According to a 2010 study, only 61.5 % of people use the nutrition facts panel.
A more recent 2013 Gallup poll was a little more promising with 68% report paying at least a fair amount of attention to labels on food packages.
Even fewer people pay attention to the ingredient list (51.6%), the serving size (47.2%), and health claims (43.8%) (source).
Not only that, but it seems that only a certain kind of person who is using these labels. It has consistently been found that women, more educated people (college graduates), and wealthier people (making at least $75,000 per year) are more likely to care about calories. These groups, in general, are also more likely to say they eat a “very healthy” diet and less likely to say they are overweight than those who do not (source).
Not exactly the target demographic for those who actually should be utilizing nutrition labels.
Calorie labels work, but only if people look at them and know what they mean.
1. Serving Size
Listed here are the serving size (the amount people typically eat at one time) and the number of servings in the package. Compare your portion size (the amount you actually eat) to the serving size listen on the label. For example, if you typically eat 2 cups of the imaginary sample food shown in the label above, then you are getting two times the calories, fat, and other nutrients listed on the label.
2. Check Calories
Find out how many calories are in a single serving. It is usually a good idea to cut back on calories if you are trying to lose weight and to at least be conscious of how many calories you are eating in a day if you are trying to maintain your weight as well. For the most part, you can ignore the “Calories from Fat” listed alongside – these are already included in the total calories and there is nothing magical about calories from fat versus the other macronutrients (carbohydrates or protein). However, eating too many calories per day, from any source, is linked with overweight and obesity.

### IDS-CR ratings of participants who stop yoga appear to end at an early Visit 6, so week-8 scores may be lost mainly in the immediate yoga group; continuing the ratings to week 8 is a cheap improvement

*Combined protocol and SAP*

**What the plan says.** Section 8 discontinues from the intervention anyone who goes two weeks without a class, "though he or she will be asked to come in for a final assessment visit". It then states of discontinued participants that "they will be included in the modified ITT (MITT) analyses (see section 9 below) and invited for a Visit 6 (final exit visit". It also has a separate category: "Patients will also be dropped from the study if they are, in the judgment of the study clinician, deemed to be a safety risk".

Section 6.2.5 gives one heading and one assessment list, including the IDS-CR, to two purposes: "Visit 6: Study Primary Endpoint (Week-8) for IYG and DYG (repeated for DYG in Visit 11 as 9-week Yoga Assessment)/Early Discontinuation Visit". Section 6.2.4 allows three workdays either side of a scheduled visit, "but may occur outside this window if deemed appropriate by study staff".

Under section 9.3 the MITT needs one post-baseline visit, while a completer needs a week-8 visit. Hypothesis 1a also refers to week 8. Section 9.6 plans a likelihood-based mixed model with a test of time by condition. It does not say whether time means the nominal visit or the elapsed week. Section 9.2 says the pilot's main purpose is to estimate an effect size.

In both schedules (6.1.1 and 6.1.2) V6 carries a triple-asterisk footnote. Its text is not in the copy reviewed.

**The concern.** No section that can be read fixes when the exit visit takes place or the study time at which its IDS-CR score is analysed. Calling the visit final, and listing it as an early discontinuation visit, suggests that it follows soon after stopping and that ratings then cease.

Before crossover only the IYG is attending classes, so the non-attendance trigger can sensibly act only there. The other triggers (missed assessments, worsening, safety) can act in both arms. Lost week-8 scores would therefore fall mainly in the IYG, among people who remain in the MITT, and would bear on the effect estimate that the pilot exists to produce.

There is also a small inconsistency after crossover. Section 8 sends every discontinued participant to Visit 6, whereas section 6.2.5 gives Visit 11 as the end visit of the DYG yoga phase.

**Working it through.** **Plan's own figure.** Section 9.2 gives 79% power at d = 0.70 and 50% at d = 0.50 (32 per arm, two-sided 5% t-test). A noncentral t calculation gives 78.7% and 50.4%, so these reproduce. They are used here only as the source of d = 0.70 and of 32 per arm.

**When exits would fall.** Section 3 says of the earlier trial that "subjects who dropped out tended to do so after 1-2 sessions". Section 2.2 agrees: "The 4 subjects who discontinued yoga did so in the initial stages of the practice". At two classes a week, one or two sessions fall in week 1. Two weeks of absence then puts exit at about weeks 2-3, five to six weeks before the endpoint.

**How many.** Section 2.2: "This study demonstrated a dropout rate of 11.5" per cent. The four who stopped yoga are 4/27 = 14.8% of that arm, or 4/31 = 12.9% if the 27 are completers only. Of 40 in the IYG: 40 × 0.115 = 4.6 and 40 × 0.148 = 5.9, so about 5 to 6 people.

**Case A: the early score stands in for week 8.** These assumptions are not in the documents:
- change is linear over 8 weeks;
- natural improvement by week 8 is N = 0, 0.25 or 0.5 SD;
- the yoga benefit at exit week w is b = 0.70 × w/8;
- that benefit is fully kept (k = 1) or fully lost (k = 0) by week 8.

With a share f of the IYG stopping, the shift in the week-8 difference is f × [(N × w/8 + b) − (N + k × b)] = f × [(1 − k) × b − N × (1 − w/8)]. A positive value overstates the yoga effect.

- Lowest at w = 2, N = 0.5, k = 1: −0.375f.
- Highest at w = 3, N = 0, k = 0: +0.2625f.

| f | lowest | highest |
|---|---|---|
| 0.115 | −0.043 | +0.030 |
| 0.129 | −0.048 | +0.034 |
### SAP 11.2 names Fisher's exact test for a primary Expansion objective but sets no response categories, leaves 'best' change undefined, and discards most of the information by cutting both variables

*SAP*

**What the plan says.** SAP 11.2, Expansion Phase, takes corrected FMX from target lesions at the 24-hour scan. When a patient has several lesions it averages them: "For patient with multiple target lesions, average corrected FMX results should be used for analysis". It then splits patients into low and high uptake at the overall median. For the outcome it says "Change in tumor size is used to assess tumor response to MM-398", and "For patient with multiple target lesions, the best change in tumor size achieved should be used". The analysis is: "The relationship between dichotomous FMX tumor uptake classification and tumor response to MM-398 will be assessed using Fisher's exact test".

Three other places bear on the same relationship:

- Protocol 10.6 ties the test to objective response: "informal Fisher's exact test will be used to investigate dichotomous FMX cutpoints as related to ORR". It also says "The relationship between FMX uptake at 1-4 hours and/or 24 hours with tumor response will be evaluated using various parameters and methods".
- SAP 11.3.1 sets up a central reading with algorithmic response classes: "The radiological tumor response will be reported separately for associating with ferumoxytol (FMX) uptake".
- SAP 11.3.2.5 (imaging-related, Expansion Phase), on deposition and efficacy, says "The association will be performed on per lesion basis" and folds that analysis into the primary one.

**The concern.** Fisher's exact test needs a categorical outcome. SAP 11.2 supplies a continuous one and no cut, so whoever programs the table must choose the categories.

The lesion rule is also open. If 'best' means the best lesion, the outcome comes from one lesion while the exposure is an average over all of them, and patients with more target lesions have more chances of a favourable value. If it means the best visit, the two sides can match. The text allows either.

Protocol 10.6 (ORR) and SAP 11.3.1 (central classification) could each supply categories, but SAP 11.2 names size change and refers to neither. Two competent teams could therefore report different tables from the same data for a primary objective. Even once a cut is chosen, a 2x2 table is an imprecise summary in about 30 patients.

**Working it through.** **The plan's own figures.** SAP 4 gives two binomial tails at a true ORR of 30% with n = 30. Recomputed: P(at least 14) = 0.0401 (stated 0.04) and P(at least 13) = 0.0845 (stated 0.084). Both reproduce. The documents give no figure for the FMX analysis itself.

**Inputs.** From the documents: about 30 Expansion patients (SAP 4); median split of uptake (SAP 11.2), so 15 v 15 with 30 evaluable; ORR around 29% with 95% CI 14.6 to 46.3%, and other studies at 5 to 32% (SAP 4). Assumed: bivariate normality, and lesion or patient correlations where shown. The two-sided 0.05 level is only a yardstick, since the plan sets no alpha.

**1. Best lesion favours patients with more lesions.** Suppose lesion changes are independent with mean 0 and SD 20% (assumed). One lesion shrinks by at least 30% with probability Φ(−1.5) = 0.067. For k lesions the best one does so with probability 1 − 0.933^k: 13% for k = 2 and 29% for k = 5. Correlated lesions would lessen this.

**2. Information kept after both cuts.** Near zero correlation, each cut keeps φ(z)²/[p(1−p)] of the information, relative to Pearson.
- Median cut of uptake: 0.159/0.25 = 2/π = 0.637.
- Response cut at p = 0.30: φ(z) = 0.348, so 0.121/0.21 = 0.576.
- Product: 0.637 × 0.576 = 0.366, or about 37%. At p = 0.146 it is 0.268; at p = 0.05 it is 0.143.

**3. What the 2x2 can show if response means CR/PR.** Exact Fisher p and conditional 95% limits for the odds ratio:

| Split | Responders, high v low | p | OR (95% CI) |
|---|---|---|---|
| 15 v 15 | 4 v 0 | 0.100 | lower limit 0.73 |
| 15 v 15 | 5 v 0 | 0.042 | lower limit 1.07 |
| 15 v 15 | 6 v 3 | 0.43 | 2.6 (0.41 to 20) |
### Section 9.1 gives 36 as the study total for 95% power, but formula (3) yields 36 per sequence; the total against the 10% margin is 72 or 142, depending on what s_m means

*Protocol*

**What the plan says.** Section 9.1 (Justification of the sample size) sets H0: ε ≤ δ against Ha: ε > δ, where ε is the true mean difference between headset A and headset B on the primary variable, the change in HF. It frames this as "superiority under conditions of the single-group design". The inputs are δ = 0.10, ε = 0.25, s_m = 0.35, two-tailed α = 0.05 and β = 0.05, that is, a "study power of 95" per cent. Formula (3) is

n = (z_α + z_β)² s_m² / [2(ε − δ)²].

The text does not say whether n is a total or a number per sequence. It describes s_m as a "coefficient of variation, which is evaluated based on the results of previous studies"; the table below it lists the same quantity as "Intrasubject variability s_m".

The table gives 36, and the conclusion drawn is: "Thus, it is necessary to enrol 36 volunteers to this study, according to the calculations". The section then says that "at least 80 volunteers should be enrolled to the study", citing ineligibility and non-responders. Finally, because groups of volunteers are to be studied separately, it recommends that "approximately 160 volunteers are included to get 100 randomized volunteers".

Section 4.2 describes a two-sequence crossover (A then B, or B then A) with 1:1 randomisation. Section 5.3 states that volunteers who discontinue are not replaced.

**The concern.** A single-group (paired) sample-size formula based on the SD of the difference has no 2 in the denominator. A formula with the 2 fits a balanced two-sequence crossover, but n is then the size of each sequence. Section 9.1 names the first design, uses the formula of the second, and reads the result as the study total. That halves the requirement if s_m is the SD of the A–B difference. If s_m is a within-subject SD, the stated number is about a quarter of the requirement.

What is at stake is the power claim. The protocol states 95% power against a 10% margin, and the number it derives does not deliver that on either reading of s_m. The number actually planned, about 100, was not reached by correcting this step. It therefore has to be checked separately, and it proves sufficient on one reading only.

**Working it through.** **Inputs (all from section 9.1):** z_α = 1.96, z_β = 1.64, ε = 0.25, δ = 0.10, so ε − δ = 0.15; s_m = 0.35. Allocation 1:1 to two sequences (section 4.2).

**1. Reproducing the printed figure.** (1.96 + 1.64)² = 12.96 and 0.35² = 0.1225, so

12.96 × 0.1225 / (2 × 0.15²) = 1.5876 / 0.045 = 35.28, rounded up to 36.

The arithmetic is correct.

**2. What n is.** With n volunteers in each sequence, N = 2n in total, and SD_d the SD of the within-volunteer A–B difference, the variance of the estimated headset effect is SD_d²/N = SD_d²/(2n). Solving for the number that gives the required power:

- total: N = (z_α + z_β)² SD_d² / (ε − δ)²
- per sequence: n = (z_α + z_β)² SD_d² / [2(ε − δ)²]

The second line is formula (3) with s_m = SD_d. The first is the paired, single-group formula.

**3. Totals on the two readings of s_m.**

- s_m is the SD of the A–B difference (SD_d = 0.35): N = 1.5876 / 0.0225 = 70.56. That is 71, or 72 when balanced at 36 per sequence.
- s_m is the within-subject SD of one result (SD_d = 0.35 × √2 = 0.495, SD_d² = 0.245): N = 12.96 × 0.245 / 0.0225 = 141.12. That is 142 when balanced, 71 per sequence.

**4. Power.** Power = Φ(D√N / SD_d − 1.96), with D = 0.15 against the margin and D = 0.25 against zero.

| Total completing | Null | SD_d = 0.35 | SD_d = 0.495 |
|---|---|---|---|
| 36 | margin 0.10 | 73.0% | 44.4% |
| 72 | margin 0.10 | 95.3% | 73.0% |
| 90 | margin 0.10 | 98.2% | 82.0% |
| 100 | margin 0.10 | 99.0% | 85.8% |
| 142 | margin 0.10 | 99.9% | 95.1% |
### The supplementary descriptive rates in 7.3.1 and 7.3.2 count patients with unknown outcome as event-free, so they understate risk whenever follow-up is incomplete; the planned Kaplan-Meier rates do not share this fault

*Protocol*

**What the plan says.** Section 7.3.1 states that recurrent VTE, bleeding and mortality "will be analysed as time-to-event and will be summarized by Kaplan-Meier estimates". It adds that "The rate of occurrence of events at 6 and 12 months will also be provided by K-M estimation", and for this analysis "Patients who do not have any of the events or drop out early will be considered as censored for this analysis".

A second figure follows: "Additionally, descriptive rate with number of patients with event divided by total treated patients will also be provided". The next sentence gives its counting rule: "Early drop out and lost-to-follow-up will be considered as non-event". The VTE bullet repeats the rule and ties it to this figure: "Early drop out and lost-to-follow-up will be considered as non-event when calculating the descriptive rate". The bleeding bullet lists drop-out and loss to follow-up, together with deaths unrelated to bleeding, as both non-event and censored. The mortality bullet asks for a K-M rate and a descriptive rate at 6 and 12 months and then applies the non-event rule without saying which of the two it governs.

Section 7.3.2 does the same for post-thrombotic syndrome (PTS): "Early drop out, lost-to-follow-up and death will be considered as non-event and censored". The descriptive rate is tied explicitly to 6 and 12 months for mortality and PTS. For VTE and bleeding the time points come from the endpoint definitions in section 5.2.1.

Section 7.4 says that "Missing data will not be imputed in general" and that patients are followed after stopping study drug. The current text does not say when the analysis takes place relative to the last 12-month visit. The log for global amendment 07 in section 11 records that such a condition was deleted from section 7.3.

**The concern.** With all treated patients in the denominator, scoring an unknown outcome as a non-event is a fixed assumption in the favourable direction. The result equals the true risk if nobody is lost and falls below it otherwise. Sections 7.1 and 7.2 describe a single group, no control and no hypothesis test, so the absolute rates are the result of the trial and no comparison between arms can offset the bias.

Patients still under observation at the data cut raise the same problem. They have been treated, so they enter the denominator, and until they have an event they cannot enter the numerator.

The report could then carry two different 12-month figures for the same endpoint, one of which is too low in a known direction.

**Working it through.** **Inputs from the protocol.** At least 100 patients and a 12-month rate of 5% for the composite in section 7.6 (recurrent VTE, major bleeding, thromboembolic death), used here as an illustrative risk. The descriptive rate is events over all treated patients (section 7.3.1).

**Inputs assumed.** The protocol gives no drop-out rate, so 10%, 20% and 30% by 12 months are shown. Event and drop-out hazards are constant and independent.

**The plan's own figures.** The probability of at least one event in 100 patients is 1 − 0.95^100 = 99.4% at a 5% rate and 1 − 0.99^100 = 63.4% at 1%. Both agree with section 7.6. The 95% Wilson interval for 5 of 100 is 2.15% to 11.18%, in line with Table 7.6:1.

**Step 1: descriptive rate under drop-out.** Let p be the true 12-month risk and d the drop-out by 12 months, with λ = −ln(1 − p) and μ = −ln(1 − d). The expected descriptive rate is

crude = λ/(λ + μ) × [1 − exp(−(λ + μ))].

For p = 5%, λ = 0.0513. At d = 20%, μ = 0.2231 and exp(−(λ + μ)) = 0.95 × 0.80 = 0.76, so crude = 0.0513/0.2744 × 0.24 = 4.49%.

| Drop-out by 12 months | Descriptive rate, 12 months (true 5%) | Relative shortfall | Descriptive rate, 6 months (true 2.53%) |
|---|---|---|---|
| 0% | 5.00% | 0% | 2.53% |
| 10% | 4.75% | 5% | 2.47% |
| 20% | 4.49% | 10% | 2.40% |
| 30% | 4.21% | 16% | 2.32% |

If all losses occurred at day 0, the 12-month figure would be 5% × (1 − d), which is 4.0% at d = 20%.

3. Nutrients to Limit
In general, as a population we eat too much fat, too much sodium, and too much cholesterol – beyond what current science tells us will help manage or ward off chronic disease. Diets high in saturated fat, trans fat, sodium, and cholesterol are commonly associated with increased risk of chronic health problems, such as diabetes, heart disease, some cancers, and high blood pressure.
4. Nutrients to Get Enough Of
Most of us are not getting enough fiber, calcium, and iron in our diets. Eating enough of these nutrients can improve your health and help reduce the risk of some diseases and conditions. For example, eating a diet high in fiber promotes healthy bowel function and following a diet rich in fiber, low in saturated fat, and low in cholesterol may reduce your risk of developing heart disease.
5. The Footnote
Let’s be honest, most of us never look at the footnote. In case you were wondering, there is usually the “*” sign after the heading “% Daily Value“. This refers to the footnote at the bottom of the nutrition label. It tells you that Percent Daily Values are based on a 2,000 calorie diet. You may need more or less than 2,000 calories per day and you may need more or less than 100%DV for the same reason – we are all unique.
A small, inactive female may need to eat 1,200 calories to maintain her weight. A tall, active male may need 3,500 calories to maintain his weight. A teenage female will need more iron and calcium than a middle-aged male. These amounts are also referring to healthy adults, and not necessarily someone who has a disease or condition which requires them to follow specific dietary restriction, such as those with chronic kidney disease who may need to limit their protein intake or someone with high blood pressure who it is recommended limit their sodium intake to 1,500mg per day. Keep all of this in mind when looking at the recommended amounts listed on the label.
6. % DV
Daily Values (DVs) are recommended levels of intakes and are based on a 2,000 calorie diet, although some of the recommendations are the same regardless of the daily calorie goal. If you follow this dietary advice, you will stay within public health experts’ recommended upper and lower limits for the nutrients listed.